May 16, 2013

Me on the death panel

I participated in a panel discussion at the Oxford Literary Festival earlier this year on the topic of death and the future. Now the video is up, and you can see me talking cryonics, posthumans, gods and gadgets.

Posted by Anders3 at 11:22 PM | Comments (0)

May 15, 2013

A mathematical model of dressing

Recognized outfittersHow much time should you spend selecting clothes in the morning?

XKCD pointed out that for everyday tasks it might be rational to spend a few hours to shave off a minute each day: over the next 5 years the time will be saved. Of course, to some people dressing is a delight that should not be unduly shortened. But many of my friends find it a chore: they might recognize the importance of being decently dressed, yet find it hard to do. Hence they agonize over it, and do not find it a very worthwhile activity.

In the following I will show that it pays off to learn to dress better, but maybe not so much being an overly critical dresser.

Suppose you have probability p of selecting something that looks good, and probability q of noticing when you have a bad combination. So after the first try you have a nice combination with probability p, leave with something ugly with probability (1-p)(1-q), and do a new try with probability (1-p)q. Then the total probability of ending up with something nice will be P = p + (1-p)q( p + (1-p)q ( p + ... )))). The series S=1+x(1+x(1+...)))) must fulfil S=1+x(S), or S=1/(1-x) (it is a geometric series after all), so P = p/(1-q(1-p)).

For example, if p=0.5 and q=0.25, P=0.5/(1-.125)=0.57. If you have a sharper eye, q=0.5, and now P=0.66. Being good at selecting clothes (p) obviously helps, but noticing clashes (q) can compensate for bad selection ability - it just takes time.

How long does it take? The number of steps is distributed as a geometric random variable with parameter (1-p)q. So you should expect to do 1/(1-(1-p)q) trials before you finish. In the above p=q=0.5 case you would hence on average try 1.33 times. Just being critical will not slow you down if you are good at selecting, but if you are bad at selecting yet critical it will take a while.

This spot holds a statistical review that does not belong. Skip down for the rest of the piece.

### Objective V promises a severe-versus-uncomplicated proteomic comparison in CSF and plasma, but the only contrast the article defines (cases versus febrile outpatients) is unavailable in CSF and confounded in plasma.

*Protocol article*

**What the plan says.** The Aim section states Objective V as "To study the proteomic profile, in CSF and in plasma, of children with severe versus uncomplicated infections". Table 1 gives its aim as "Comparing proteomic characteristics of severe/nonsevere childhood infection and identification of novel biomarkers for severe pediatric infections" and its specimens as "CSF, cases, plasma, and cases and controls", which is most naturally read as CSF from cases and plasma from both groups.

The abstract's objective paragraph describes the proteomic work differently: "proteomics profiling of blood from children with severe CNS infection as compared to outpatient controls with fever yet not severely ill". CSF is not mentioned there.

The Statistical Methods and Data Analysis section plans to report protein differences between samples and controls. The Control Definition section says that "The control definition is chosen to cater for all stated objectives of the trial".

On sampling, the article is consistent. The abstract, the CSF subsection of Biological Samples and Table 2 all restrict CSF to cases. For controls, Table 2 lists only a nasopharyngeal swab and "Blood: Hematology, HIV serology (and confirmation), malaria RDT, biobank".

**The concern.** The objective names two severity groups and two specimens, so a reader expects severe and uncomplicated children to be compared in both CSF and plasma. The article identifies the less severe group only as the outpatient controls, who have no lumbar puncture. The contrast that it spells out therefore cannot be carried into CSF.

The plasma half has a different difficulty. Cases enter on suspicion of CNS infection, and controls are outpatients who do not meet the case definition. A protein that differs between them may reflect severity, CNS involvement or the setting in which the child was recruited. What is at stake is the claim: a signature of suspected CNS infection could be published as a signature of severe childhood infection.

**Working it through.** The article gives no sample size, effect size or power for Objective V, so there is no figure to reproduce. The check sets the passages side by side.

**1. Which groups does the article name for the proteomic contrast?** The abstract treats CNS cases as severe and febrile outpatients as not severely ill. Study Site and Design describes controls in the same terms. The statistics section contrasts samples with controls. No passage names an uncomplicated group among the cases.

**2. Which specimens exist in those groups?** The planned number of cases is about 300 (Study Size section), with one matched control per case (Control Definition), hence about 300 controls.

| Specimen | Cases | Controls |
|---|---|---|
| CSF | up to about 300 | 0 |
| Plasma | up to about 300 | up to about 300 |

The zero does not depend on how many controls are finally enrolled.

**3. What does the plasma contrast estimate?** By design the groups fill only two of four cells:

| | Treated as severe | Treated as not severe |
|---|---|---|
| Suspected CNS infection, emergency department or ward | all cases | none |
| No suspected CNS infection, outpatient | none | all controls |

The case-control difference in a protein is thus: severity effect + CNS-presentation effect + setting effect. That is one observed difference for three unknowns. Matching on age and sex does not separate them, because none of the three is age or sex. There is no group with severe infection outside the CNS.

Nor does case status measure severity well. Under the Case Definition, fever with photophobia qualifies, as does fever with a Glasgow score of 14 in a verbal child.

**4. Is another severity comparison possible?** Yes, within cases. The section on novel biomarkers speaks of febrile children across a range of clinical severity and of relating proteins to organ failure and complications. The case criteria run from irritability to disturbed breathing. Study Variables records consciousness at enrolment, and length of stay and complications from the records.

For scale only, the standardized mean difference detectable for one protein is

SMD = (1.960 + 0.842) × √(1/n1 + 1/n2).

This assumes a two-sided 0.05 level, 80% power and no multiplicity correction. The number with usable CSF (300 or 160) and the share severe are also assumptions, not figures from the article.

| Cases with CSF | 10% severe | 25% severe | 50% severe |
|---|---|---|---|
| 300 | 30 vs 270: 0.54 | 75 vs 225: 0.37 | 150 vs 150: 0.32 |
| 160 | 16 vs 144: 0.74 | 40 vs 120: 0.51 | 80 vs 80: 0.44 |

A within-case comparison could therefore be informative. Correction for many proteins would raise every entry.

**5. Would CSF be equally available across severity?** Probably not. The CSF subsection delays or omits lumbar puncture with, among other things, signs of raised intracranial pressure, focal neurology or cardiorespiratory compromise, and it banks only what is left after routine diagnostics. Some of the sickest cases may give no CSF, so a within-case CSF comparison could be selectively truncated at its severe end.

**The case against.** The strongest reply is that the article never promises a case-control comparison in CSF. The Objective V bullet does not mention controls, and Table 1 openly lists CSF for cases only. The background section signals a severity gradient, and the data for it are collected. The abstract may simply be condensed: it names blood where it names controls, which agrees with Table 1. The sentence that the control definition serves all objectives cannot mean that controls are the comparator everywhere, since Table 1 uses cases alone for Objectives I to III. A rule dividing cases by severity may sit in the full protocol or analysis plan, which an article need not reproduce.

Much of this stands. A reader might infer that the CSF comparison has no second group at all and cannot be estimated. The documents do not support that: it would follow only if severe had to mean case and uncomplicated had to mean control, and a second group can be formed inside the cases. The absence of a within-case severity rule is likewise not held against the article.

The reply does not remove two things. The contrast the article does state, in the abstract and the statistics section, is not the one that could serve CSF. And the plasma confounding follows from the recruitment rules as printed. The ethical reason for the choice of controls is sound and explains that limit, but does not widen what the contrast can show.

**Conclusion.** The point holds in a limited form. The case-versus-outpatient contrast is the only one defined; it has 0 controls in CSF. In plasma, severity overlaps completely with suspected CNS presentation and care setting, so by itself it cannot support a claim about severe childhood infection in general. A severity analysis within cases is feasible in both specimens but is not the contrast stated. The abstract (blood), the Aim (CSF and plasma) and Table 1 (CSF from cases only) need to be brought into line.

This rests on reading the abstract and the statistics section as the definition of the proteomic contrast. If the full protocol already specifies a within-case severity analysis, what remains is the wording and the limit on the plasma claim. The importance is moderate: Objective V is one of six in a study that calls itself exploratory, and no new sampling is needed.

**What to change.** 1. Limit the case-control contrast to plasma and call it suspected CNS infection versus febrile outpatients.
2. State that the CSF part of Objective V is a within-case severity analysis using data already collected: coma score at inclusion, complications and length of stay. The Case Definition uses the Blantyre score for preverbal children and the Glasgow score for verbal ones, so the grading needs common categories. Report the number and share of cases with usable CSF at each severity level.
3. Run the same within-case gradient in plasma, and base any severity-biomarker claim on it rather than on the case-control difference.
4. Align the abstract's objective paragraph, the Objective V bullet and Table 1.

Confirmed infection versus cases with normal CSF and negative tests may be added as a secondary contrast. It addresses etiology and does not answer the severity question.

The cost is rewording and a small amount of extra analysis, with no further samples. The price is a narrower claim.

What is the most efficient level of critical scrutiny? We could model the utility as the probability of dressing nicely divided by the number of steps it takes:
U= [p/(1-(1-p)q)] / [1/(1-(1-p)q)] = p. So by this measure critical scrutiny doesn't matter, only your basic skill in selecting clothes.

Another utility model says that nice appearance has value N and sloppy appearance has zero value, and lost time has value -t per step. In that case the total utility will be
U=N(p/(1-q(1-p))) - t/(1-q(1-p)) = (Np - t)/(1-q(1-p))
So the utility goes up for higher q if N>t/p. If the value of looking neat across the day is better than losing a few minutes in the morning you should hence be a critical dresser. If if the value isn't high, just throw on anything that fits and is clean enough.

In fact, most of us likely value avoiding embarrassment more than losing a bit of time. So if we add a -N value penalty term for looking bad, we get U= (N(2p-1) - t)/(1-q(1-p)). This function varies much more with p than q, suggesting that if embarrassment is a major factor in your thinking besides efficiency you should aim at becoming better at selecting clothes in the first place - being highly critical might actually not help a lot.

Conclusions: By thinking through these considerations now, you can optimize your dressing for the foreseeable future. You can save a lot of time by increasing p, especially if it is really low (it is both likely easy to increase, and it reduces the time spent iterating - I recommend "Dress for Success" by John T. Molloy as a classic intro, relevant even if you are not a businessman). Being overly critical is of much less use than it seems: yes, sometimes you will spot a stupid mistake, but becoming better at p helps more than boosting q.

In situations where variation doesn't matter, it might be best to use memoization: just spend enough time to find a really perfect combination (or a set of combinations) and store them for later. That way dressing can be solved in O(1) time for everyday use.

(This post was originally a reply on the Extropians mailing list, now extended and corrected)

Posted by Anders3 at 10:23 AM | Comments (0)